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Dr Who

Up to date as of January 31, 2010

From TARDIS Index File, the free Doctor Who reference.

This article is written from the Real World point of view. TARDIS
Ealing Studios' main entrance in 2008

Ealing Studios (sometimes called Ealing Film Studios) is a famed British film company and facilities provider located in the London borough of the same name. Studios have existed on the site since 1896, making it officially the oldest studio lot in the world. However, the Ealing legacy on the site dates back only to 1929, and it has only been called "Ealing" since 1931.


As a recording studio

During the run of the original series, video cameras were banned at Ealing.[1] This in general limited its use on the mostly videotaped Doctor Who. It was principally used for filming special inserts that were included in scenes that were otherwise videotaped.

However, there were occasions in which the main cast would film the bulk of episodes at Ealing.


Use in special effects and insert shots

While far more important to the British film industry in general than to Doctor Who, it nevertheless played a significant role in recording filmed inserts that were mixed live and/or edited into the principally videotaped Doctor Who episodes. In the very early days of the programme, editing as we understand it today wasn't practicable. Ealing was thus used to find ways to get around the need to edit. For instance, if a scene required one character to talk to another over a video monitor, the part on the monitor would be filmed at Ealing, then played into a monitor that was on set during the video recording. This allowed for a "special effect" to be achieved without editing the videotape.

Moreover, most model work and special effects were filmed at Ealing. Almost every William Hartnell and Patrick Troughton story availed themselves of Ealing's facilities for second unit or special photography. Indeed, it was still quite heavily used in this way up until The Five Doctors.[2] Its usage for special effects in Doctor Who may have diminished in an effort to record more special effects on video so that they matched visually with the videotaped scenes into which they were spliced.[1] Moreover, after the Davison era, model shots were comparatively scarcer than they had been in the past, while at the same time the BBC's ability to achieve effects in-house increased.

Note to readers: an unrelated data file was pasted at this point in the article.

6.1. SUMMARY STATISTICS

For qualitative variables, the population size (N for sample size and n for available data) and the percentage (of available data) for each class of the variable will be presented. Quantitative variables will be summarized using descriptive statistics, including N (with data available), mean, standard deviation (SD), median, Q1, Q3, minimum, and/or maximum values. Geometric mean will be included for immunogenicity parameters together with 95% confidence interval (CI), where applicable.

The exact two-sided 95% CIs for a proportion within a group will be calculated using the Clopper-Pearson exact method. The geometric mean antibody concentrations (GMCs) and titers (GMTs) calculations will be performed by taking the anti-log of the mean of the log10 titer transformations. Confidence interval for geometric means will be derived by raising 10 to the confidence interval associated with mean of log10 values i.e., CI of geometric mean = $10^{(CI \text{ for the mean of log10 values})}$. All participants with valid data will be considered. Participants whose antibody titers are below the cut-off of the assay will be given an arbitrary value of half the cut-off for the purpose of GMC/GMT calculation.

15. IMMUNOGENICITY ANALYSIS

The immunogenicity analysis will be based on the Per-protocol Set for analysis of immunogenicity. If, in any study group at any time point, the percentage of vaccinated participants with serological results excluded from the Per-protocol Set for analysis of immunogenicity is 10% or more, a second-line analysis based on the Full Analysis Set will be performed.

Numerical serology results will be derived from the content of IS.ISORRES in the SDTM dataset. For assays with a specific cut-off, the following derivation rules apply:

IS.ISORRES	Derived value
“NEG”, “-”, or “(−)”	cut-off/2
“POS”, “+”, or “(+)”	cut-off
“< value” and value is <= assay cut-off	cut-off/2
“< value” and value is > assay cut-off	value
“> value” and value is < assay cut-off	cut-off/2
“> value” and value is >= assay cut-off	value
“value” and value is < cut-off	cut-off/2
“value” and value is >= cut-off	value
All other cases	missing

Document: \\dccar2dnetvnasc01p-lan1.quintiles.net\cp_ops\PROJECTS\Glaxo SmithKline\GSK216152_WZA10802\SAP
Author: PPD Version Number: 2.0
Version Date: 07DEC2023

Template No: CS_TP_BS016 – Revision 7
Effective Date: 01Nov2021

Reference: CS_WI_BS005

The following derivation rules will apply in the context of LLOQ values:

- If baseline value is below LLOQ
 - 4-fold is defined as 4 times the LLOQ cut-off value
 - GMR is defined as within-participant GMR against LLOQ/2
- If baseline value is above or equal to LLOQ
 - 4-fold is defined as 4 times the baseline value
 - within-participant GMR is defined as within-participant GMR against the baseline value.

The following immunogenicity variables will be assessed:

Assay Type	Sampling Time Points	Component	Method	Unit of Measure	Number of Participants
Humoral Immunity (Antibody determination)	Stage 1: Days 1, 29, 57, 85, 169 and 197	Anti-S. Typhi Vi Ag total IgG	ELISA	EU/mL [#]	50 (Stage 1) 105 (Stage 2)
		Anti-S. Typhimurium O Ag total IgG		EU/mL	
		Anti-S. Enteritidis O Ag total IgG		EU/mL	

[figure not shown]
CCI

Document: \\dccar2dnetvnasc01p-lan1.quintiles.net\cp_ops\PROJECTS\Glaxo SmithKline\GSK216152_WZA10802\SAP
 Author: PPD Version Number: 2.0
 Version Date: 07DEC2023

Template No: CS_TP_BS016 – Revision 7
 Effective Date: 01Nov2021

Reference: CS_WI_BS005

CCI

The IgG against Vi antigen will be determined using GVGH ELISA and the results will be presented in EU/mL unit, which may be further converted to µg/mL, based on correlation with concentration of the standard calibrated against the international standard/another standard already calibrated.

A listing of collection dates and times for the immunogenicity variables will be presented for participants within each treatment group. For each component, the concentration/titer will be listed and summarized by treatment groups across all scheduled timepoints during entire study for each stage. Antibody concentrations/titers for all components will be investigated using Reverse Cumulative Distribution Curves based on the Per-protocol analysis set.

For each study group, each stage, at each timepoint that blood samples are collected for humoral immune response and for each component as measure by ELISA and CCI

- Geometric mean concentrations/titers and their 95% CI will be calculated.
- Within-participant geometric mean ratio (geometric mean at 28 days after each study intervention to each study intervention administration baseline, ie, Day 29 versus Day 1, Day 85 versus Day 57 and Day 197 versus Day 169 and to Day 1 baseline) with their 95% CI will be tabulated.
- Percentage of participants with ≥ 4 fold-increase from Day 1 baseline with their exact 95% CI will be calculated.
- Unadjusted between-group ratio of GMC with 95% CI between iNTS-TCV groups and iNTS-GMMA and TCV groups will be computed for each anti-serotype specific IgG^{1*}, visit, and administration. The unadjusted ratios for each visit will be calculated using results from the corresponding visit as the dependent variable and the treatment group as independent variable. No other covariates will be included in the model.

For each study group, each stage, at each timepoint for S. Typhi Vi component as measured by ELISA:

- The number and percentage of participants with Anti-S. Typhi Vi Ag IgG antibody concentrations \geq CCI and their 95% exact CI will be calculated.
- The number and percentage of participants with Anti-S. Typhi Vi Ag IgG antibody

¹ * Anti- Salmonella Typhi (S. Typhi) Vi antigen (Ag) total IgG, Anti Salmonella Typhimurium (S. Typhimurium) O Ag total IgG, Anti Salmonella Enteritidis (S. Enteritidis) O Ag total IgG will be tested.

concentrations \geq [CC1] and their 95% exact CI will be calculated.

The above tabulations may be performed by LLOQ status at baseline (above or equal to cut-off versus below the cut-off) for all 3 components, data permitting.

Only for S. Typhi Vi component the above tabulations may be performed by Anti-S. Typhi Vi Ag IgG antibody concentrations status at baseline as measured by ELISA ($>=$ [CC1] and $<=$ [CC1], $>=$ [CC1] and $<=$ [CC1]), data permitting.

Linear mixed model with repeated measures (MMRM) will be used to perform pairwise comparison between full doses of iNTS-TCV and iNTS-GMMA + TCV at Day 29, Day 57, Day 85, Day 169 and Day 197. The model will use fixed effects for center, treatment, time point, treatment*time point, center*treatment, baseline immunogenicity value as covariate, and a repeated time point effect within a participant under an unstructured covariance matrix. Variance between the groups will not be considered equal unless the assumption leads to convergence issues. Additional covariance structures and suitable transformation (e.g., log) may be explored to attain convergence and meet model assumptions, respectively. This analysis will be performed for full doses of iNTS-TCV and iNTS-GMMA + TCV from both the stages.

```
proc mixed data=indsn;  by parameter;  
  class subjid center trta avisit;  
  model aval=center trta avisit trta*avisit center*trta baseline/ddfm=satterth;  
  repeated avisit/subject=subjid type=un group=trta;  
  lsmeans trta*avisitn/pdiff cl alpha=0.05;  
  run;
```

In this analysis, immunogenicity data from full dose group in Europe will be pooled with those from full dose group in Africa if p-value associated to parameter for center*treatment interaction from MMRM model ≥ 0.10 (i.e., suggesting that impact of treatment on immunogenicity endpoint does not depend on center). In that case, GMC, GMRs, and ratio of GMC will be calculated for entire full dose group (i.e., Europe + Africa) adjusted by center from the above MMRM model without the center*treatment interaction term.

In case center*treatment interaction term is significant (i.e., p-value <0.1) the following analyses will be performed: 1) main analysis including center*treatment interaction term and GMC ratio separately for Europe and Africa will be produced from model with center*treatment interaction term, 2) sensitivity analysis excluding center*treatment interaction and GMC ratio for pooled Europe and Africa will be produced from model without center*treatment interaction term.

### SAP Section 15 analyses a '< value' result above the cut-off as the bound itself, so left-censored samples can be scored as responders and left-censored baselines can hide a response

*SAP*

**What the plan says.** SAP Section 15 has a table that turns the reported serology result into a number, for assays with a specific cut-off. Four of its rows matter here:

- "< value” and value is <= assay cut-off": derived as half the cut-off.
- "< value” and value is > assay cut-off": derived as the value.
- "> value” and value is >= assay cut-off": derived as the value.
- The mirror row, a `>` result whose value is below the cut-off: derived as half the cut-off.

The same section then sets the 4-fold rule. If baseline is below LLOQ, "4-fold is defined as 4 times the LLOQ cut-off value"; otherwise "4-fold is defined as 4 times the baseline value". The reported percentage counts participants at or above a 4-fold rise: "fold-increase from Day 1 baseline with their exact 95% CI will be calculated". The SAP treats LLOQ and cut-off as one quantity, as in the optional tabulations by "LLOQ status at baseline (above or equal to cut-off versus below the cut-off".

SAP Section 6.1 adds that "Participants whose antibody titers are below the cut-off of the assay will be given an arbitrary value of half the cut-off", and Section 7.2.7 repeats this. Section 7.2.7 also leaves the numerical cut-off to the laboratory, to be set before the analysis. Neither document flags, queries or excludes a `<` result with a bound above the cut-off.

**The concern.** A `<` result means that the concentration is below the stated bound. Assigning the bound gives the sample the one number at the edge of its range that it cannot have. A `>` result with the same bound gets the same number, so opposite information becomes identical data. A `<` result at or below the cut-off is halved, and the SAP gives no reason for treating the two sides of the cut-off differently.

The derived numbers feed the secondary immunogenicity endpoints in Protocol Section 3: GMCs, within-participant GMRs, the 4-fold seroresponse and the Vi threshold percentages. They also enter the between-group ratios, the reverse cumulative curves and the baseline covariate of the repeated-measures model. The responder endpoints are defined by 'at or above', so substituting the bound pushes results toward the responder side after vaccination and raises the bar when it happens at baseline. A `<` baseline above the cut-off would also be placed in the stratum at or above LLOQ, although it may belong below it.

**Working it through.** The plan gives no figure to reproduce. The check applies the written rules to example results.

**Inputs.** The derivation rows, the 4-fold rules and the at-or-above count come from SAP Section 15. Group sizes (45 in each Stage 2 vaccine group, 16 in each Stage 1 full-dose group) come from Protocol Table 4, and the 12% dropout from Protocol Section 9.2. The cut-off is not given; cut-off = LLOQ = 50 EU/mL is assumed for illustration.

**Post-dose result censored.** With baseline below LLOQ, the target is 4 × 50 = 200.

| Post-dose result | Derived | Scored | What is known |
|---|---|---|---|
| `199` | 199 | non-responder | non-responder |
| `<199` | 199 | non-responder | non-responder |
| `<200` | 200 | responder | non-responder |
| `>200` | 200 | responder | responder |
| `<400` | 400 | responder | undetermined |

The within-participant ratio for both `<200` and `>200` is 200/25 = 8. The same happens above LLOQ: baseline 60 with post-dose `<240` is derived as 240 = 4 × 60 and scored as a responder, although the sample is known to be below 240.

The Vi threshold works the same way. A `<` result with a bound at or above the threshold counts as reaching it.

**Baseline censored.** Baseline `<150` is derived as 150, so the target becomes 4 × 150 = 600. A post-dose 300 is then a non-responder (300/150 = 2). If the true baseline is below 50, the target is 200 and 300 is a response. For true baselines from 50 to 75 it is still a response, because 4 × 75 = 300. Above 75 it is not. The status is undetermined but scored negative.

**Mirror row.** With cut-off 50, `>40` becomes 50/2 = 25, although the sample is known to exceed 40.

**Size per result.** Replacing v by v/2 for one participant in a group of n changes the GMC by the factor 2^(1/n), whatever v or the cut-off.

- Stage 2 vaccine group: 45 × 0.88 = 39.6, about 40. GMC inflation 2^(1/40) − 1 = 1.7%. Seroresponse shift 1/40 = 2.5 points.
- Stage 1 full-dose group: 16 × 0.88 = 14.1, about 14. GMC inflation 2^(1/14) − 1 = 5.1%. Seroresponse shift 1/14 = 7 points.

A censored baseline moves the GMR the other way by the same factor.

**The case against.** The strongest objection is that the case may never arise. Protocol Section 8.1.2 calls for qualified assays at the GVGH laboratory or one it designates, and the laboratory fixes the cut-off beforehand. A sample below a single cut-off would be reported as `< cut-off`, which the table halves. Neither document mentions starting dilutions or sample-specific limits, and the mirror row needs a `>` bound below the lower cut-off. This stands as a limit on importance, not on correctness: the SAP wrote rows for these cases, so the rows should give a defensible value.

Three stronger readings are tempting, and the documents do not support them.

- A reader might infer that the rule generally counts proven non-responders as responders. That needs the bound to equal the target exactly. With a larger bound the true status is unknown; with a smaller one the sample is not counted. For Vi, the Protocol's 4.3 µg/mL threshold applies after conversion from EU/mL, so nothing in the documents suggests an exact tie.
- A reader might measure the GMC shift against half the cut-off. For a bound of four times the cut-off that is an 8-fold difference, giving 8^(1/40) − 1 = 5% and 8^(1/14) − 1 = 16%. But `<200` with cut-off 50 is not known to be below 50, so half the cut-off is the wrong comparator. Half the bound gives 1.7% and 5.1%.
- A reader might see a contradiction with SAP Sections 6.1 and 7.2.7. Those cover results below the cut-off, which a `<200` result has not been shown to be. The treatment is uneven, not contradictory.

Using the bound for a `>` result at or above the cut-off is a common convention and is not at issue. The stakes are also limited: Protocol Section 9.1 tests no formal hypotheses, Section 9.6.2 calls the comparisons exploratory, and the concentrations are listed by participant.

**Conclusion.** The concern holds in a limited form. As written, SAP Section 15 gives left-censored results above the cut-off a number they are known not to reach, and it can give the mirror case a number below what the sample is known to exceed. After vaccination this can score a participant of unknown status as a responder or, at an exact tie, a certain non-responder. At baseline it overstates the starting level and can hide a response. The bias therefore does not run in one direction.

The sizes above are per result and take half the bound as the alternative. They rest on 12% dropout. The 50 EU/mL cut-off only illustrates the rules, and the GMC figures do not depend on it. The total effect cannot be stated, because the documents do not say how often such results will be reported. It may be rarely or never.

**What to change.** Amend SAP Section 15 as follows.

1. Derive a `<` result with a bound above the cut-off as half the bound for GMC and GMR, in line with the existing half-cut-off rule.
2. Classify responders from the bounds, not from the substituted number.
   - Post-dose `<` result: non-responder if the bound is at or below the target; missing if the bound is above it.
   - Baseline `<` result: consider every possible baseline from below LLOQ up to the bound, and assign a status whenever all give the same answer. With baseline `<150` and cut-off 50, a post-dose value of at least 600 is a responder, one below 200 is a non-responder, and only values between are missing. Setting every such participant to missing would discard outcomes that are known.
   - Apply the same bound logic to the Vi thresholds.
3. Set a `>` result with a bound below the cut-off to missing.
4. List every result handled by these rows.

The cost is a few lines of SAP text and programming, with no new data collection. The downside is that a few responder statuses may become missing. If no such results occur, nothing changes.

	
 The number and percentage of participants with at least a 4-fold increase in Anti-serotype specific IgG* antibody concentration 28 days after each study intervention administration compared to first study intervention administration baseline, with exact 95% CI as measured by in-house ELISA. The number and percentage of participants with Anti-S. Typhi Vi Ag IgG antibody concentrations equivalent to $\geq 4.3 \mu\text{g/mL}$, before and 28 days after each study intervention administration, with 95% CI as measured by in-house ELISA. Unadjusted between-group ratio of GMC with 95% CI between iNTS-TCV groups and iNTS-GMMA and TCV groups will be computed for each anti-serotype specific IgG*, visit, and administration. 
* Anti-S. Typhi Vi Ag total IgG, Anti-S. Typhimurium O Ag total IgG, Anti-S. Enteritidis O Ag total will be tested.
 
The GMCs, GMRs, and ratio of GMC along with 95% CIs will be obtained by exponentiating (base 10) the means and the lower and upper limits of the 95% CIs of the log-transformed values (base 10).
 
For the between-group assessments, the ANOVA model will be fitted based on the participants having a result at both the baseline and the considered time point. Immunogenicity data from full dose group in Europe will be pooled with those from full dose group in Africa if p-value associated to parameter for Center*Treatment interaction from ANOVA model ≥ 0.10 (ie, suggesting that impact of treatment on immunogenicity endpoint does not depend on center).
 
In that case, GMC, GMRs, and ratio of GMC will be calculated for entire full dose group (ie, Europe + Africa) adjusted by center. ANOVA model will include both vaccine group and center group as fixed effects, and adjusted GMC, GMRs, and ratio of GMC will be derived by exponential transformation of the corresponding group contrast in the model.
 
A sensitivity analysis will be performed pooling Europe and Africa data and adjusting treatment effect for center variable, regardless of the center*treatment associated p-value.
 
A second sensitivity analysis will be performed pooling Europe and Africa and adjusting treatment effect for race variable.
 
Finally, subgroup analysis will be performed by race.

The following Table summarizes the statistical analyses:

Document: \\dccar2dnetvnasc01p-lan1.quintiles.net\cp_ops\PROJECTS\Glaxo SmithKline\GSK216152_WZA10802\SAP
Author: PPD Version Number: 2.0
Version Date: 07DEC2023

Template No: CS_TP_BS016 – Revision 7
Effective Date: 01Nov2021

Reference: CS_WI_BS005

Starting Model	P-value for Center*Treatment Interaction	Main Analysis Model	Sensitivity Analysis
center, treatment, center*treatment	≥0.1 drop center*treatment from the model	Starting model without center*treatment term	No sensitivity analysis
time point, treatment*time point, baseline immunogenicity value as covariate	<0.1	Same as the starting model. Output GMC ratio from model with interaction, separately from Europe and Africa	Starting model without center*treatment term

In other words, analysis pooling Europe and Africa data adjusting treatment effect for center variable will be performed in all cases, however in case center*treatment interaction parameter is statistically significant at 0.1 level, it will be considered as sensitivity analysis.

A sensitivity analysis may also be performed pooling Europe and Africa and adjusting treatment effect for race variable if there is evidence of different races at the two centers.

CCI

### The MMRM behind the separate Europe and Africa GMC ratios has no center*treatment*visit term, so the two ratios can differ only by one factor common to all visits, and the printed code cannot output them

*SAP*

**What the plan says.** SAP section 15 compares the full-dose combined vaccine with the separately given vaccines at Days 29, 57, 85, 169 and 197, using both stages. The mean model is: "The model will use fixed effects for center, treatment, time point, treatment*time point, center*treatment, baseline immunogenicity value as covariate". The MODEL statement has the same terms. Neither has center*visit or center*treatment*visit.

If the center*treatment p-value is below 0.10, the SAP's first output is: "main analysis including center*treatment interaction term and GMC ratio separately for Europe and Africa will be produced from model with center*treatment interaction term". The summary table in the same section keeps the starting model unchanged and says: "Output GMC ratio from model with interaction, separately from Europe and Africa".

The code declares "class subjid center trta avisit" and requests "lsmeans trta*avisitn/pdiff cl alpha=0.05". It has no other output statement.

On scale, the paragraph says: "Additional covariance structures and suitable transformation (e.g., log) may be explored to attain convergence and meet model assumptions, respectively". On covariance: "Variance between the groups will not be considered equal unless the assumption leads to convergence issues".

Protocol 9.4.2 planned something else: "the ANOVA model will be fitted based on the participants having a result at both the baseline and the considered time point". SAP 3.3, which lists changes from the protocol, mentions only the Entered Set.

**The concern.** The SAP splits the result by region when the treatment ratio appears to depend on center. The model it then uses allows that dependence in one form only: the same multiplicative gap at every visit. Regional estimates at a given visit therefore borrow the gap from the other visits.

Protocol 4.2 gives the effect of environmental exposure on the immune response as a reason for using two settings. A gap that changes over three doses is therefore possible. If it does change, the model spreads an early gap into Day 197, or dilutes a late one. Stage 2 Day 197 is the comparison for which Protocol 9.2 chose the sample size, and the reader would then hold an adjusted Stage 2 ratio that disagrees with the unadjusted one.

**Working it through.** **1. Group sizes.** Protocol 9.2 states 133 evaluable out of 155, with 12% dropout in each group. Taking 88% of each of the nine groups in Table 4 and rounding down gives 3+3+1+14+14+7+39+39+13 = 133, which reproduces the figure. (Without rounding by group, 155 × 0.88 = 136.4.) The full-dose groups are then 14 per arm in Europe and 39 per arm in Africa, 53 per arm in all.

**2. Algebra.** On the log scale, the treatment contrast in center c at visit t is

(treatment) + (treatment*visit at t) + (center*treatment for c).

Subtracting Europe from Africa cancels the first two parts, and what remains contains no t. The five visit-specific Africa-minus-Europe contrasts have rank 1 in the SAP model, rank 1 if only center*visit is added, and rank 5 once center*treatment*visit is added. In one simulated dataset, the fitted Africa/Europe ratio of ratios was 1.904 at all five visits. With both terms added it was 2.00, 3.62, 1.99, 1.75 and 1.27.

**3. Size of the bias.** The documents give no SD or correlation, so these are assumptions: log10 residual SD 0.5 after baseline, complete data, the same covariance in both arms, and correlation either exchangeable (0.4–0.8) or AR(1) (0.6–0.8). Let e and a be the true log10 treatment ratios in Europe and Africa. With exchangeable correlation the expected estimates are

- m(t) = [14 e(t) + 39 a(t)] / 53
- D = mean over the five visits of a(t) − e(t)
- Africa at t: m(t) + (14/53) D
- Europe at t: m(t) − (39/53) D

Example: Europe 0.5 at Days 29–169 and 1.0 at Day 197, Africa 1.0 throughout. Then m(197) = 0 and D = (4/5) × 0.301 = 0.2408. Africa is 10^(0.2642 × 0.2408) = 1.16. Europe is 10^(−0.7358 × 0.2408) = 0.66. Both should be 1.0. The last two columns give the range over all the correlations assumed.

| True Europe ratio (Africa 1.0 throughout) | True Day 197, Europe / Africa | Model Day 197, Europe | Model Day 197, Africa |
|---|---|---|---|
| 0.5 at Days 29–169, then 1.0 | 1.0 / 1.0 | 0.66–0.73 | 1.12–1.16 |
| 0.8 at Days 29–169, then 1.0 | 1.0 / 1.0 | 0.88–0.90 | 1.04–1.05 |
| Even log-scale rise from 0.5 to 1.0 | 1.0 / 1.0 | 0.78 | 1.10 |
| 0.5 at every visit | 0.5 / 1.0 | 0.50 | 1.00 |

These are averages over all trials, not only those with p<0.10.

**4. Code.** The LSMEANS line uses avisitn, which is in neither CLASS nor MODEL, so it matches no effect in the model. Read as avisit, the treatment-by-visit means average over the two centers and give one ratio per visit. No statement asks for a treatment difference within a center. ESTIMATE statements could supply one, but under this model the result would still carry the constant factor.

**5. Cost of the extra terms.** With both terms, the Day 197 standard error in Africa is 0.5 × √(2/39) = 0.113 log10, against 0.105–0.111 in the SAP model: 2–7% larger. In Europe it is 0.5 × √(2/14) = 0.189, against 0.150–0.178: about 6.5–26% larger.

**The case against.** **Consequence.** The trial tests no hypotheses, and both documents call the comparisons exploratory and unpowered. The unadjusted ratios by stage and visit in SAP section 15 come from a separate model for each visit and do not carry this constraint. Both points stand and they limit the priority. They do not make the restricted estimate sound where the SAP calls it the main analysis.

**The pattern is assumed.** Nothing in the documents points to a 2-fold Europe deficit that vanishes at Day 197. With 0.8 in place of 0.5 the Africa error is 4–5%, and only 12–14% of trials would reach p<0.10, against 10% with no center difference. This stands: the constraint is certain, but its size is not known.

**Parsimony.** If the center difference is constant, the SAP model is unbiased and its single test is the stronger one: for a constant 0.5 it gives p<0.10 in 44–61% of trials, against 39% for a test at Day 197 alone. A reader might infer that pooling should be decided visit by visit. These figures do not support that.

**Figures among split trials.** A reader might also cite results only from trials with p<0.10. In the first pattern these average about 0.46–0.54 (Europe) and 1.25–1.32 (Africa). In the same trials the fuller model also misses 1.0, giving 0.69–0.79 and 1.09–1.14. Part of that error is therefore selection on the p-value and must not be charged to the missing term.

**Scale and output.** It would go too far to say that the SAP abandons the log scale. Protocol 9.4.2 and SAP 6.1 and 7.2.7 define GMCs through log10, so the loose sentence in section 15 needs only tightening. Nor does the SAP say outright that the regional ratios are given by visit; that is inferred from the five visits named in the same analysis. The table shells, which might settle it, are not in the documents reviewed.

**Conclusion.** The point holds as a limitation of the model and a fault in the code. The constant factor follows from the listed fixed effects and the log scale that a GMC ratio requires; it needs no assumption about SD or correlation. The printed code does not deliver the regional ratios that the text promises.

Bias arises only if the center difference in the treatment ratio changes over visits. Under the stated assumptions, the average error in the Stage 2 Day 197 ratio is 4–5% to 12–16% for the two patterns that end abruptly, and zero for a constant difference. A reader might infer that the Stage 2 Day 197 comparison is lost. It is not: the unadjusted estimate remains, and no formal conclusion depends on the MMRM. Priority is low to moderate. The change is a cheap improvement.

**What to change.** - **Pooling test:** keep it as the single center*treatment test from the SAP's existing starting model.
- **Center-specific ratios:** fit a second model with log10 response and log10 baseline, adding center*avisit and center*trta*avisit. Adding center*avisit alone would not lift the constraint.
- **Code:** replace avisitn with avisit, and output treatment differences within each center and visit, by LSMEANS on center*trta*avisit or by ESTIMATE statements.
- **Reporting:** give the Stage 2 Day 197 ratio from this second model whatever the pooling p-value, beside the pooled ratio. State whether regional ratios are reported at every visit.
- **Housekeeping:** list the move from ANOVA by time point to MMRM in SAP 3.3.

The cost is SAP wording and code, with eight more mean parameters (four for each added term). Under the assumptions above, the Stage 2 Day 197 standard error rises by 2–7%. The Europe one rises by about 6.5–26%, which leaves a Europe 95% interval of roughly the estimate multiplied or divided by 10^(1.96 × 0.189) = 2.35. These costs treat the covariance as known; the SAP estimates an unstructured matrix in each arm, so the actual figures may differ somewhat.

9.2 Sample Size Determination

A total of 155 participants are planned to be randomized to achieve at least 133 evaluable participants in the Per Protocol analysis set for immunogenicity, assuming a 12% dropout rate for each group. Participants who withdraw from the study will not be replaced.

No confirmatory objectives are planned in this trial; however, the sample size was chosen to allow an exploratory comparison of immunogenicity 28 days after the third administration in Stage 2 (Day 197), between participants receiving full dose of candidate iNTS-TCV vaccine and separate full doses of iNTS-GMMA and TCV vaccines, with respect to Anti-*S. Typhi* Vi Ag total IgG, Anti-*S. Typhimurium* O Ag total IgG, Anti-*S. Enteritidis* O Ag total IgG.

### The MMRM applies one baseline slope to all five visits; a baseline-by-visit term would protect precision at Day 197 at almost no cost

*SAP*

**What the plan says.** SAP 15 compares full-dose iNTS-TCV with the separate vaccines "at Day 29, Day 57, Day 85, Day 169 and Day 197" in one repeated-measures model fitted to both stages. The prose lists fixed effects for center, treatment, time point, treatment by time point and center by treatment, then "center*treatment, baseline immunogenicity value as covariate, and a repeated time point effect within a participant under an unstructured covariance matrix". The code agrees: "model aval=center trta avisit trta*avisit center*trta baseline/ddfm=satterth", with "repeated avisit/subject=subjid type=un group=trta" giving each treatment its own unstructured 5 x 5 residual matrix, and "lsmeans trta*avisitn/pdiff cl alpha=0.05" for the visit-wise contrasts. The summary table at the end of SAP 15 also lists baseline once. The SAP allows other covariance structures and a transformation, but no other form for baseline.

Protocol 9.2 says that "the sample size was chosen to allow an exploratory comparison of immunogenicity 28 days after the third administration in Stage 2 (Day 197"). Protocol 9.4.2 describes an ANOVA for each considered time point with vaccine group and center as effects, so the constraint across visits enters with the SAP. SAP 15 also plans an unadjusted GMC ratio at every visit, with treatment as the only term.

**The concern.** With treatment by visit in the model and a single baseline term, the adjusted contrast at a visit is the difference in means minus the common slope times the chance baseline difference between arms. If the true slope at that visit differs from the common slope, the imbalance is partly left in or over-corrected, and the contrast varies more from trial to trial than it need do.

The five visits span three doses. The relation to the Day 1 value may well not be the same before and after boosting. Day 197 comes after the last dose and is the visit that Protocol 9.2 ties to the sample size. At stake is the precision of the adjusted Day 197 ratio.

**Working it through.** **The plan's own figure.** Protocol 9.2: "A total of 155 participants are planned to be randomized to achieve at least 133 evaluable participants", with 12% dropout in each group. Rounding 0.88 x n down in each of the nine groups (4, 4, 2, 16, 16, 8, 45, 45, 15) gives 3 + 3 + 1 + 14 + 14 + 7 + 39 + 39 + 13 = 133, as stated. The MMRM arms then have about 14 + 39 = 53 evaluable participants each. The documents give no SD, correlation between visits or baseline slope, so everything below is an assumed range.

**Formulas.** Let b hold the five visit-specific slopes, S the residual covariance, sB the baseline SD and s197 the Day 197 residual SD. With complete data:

Ealing wasn't used again by Doctor Who until the filming of the Tenth Doctor adventures, "The Satan Pit" and "The Impossible Planet". As in the past, Ealing was used for special effects recording only, being a suitable location for the filming of the practical effect of fire.[3]

Use in principal photography

On occasion, principal photography at the usual studios wasn't possible. In such cases, some portions of Doctor Who first unit photography occurred on film at Ealing, and some happened at BBC Television Centre, Riverside or Lime Grove. A good example of a serial filmed at multiple studios is The Space Pirates, in which the main cast filmed at least one whole episode at Ealing, Lime Grove and Television Centre. [4] Ealing was less used as a location for principal photography in the color era — perhaps because of the more prohibitive costs of color film stock — but it was nevertheless where the Third Doctor's climactic battle with the Nestene Consciousness was filmed in Spearhead from Space,[5] and where Leela's eyes turned from blue to brown in Horror of Fang Rock.